Quark

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"Quark is a crypto-currency that allows online coin transactions. Quark uses nine rounds of secure hashing from six different algorithms to encode Quark transactions securely."

File:Quark Coin Logo.png
Quark Coin logo
Date introduced: 21 July 2013
Inflation ~ 0.5% p.a inflation[1]
Symbol

Quark Coin or Quark (code: QRK) is a peer-to-peer cryptocurrency that implements multiple rounds of hashing to make it more secure against cryptographic attacks while enabling CPU mining at the same time. It was conceived by developer Max Guevara in July 2013.[1]

Quark implements 9 rounds of hashing from 6 hashing functions (BLAKE, Blue Midnight Wish[2], Grøstl, JH, Keccak or SHA-3 and Skein). Quark was inspired by Bitcoin, and it shares much of the source code and technical implementation of Bitcoin.

As of 19 December 2013, Quark is the fourth largest cryptocurrency by market capitalization, with a total market cap of US$ 27,614,712.[3]


Distinguishing Features

  • Different proof-of-work system: Bitcoin's proof-of-work system is Hashcash,[4] which utilizes the SHA-256 secure hash algorithm. Bitcoin uses the Hashcash algorithm to mine new Bitcoins, and to make Bitcoins prohibitively expensive to counterfeit.[5] Bitcoin's use of SHA-256 presents a single point of failure. If SHA-256 is cracked, then the whole system may come to a halt due to the possibility of double-spending.[4] Quark claims to solve this issue by using 6 different hashing algorithms for its proof-of-work. In case one of these algorithms is cracked, the system will still be resilient, according to the currency's author.[6]
  • Faster block generation time: The Bitcoin protocol aims for a target rate of creating 1 new block every 10 minutes.[4] In contrast, The Quark protocol's target rate is 1 new block every 30 seconds.[6]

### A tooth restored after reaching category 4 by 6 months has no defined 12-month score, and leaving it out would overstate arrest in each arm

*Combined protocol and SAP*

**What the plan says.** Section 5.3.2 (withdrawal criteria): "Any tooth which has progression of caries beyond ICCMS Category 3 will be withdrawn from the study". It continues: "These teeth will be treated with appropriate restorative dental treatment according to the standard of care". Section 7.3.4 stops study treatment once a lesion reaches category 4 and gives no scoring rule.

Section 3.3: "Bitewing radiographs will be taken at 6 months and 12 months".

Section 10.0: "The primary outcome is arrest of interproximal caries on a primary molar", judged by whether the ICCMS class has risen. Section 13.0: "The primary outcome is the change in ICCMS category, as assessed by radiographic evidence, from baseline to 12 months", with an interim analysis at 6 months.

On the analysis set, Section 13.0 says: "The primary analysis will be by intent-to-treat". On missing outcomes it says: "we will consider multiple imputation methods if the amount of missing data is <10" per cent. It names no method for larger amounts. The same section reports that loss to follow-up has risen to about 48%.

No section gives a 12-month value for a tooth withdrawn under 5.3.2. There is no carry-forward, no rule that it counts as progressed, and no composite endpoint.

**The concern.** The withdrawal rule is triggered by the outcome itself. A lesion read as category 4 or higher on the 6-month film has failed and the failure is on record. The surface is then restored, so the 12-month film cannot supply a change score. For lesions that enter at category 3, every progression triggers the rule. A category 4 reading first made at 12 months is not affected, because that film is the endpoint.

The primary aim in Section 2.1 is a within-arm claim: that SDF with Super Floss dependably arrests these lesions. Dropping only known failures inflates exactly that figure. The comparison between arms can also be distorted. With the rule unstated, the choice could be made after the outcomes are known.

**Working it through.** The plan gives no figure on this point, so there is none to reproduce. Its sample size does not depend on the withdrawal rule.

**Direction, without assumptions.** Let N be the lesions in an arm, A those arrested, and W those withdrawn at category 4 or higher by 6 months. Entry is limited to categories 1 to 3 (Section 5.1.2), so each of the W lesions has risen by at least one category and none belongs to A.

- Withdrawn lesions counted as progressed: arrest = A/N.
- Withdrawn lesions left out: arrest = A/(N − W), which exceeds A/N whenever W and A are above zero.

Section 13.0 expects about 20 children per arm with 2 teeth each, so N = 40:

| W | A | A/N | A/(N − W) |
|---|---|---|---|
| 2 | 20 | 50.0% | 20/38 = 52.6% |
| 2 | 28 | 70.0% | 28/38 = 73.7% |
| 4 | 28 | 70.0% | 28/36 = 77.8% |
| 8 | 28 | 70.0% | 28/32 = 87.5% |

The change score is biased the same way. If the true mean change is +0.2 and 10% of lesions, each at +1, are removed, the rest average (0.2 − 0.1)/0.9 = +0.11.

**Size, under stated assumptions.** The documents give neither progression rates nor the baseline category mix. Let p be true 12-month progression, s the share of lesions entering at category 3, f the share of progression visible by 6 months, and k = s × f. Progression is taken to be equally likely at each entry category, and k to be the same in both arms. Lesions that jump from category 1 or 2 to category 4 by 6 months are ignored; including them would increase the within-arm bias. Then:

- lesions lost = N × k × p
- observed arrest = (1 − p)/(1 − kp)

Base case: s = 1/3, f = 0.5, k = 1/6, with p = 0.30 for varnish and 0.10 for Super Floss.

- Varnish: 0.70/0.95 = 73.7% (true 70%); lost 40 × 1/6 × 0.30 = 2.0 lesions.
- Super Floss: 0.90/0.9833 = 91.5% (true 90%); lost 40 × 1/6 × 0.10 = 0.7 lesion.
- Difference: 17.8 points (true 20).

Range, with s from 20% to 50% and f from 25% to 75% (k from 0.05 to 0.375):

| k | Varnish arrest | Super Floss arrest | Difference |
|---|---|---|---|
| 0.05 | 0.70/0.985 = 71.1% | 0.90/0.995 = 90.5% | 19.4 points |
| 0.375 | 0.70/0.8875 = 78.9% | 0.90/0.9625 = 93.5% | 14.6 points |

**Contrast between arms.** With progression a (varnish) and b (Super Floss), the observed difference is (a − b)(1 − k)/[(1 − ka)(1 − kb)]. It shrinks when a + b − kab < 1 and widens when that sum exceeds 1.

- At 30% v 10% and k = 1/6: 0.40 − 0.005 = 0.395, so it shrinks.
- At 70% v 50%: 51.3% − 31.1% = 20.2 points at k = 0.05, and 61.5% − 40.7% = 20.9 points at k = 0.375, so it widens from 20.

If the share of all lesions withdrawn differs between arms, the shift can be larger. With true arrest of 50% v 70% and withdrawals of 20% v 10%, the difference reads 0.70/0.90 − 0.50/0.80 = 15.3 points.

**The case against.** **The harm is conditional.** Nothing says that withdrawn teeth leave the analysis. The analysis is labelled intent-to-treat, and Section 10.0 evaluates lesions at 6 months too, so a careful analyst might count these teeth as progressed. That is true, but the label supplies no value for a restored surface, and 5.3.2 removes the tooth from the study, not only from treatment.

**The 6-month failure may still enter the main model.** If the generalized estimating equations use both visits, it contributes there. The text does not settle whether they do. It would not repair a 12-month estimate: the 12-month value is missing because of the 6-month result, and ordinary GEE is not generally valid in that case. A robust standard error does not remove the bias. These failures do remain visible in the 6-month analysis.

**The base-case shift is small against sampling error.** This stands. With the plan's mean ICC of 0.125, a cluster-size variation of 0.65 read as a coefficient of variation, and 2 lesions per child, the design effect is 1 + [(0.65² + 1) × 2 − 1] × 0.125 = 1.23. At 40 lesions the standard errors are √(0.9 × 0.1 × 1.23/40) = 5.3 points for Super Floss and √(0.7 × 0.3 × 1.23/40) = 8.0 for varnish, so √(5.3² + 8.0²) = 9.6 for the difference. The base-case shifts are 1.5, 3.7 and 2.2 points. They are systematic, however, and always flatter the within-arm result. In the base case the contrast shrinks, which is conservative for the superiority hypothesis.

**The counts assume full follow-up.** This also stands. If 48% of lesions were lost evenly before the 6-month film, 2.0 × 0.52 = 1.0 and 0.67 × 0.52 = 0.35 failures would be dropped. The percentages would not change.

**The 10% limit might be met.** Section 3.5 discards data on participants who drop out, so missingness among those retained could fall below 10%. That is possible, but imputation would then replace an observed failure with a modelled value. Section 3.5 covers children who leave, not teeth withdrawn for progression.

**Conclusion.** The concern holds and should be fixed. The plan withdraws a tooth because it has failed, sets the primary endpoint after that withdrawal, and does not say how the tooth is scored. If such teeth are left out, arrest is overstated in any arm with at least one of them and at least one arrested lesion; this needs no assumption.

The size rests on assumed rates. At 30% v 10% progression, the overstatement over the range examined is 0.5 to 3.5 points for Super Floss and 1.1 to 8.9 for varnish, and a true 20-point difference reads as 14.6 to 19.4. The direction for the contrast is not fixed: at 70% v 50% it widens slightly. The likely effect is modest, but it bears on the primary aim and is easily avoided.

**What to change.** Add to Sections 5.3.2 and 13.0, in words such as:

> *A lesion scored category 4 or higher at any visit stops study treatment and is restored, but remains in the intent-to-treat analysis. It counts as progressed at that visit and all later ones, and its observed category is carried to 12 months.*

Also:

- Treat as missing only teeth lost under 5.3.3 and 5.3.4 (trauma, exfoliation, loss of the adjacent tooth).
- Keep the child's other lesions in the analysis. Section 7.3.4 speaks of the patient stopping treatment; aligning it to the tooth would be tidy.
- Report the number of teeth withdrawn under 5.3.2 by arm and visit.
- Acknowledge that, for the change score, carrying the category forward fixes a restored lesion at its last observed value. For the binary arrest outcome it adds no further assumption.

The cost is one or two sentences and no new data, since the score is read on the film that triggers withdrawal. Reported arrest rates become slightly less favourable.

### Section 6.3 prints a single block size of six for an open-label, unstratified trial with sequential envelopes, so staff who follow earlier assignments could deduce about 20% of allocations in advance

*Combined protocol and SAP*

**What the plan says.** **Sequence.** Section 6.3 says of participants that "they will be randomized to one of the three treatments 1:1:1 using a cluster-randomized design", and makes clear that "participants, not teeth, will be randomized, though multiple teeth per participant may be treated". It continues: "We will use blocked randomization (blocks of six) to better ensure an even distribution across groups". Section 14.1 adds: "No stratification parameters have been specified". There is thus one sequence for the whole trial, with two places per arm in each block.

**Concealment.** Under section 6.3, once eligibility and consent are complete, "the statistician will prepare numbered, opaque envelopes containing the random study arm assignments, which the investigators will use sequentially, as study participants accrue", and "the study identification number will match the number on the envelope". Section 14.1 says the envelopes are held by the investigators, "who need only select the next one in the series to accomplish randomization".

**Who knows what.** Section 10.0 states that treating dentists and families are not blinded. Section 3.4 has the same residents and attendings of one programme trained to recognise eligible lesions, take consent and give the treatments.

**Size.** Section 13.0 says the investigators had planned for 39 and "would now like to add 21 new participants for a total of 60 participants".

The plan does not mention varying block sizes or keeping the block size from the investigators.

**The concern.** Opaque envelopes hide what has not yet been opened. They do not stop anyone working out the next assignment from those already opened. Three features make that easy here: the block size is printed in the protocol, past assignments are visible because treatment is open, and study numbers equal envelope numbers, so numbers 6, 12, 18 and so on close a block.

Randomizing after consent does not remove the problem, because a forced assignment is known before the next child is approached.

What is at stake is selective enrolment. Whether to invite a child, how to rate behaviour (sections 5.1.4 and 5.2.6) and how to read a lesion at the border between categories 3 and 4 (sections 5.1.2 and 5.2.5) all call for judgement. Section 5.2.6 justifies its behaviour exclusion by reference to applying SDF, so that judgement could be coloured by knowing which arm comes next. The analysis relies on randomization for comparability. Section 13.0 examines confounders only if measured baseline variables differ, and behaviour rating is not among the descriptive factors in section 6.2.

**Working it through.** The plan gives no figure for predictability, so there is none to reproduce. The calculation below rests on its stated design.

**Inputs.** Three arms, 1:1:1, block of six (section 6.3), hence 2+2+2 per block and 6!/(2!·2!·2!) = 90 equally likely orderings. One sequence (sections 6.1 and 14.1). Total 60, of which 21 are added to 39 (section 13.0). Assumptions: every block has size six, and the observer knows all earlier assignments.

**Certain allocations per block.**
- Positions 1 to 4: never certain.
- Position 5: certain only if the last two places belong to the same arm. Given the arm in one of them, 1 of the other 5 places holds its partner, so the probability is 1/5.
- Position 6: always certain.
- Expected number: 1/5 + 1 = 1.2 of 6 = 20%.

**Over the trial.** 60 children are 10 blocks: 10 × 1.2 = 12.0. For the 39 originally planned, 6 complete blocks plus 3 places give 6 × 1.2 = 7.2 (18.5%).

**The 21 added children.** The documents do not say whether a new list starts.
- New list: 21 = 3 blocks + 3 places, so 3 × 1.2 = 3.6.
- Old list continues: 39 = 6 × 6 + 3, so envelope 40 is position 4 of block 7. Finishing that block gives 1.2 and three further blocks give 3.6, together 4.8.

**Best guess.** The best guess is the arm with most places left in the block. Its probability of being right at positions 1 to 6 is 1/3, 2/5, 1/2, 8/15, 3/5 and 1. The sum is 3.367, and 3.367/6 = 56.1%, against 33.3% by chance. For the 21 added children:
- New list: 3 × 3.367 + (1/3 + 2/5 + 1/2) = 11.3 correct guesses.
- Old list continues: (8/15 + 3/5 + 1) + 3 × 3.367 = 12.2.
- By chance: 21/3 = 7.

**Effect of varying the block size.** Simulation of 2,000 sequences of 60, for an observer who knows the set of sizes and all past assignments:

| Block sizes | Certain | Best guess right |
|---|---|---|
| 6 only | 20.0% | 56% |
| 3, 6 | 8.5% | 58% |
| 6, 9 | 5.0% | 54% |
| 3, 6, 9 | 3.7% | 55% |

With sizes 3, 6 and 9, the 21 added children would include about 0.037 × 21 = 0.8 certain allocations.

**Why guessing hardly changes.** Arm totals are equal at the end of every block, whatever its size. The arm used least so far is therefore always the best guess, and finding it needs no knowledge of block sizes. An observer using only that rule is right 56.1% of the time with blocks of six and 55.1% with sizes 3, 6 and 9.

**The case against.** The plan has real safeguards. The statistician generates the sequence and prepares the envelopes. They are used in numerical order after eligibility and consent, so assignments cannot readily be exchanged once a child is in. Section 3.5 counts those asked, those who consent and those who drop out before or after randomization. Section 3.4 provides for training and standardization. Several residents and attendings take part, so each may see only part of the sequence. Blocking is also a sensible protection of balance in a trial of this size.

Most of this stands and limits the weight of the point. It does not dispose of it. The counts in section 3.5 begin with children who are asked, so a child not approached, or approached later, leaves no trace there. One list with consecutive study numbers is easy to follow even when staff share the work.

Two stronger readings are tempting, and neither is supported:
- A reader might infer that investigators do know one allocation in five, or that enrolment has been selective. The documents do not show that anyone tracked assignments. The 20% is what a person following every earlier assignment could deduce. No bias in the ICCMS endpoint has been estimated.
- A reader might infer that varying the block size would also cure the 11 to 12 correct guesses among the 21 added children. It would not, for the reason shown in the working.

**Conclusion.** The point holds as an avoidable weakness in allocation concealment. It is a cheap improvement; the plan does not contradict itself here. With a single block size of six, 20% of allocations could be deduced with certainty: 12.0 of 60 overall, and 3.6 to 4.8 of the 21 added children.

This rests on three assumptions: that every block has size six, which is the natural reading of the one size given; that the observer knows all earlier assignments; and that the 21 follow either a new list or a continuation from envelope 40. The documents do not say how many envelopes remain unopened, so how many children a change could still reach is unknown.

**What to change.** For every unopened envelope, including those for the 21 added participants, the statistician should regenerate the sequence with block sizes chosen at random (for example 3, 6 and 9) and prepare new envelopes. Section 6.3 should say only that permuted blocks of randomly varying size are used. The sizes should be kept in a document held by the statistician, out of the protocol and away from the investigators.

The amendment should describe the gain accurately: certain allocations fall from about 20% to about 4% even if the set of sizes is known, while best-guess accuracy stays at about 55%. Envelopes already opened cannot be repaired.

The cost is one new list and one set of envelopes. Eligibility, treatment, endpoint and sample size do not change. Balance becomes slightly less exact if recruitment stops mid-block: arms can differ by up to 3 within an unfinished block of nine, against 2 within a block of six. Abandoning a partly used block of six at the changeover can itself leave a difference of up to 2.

• Faster transaction confirmations: Since Quark blocks are generated 20 times as fast as Bitcoin blocks on average, Quark transactions are confirmed approximately 20 times as fast.[6]
  • Smoother but limited difficulty adjustment: The Bitcoin protocol adjusts its difficulty every 2016 blocks (approximately 2 weeks) to achieve its the target rate of 1 block per 10 minutes.[6] In contrast, the Quark protocol adjusts its difficulty every 20 blocks (maximum 10% up or 50% down).[1]
  • Faster Exponentially decaying block reward: Compared to Bitcoin, most of the Quarks were distributed within the first few weeks, as distribution began at 2048 QRK per block for three weeks, then 1024 for three weeks, and so on. Ultimately, the block reward will reach 1 QRK per block after about seven months but never fall below that level.[1][6]

Proof-of-work system

The Proof of work system consists of six algorithms, (BLAKE, Blue Midnight Wish[2], Grøstl, JH, Keccak or SHA-3 and Skein). The six algorithms are implemented in series, with nine steps; three of the steps randomly apply one of two out of these six functions depending on the value of a bit. This is intended to counter the possible cracking of a single algorithm as well as to make it more difficult for GPU and ASIC miners to mine faster in an unfair manner as compared to CPU miners.[6]

Criticism

Quark has been criticized by some in the crypto currency community for distributing most of its coins within the first few weeks of release, otherwise known as "pre-mining" or "insta-mining".[7] However, according to Quark proponents, this is to ensure that the supply of Quarks remains more stable in the near term, leading to a more stable inflationary currency model.[8] Some popular media figures in the crypto currency community, such as Max Keiser and Bill Still have become firm proponents of Quark, with a belief that the multiple encryption scheme of the currency serves as a privacy protection mechanism against spying by intelligence agencies such as the NSA.[9]

Cryptocurrency exchanges

Quark can be bought and sold on several online cryptocurrency exchanges for Bitcoins and Litecoins.

References

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  4. 4.0 4.1 4.2 Nakamoto, S. (2008). Bitcoin: A peer-to-peer electronic cash system. Retrieved from http://bitcoin.org/bitcoin.pdf
  5. Back, A. (n.d.). Hashcash. Retrieved from http://www.hashcash.org/ 7/29/2013.
  6. 6.0 6.1 6.2 6.3 6.4 6.5 {{#invoke:citation/CS1|citation |CitationClass=web }}
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See also

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External links

Coins

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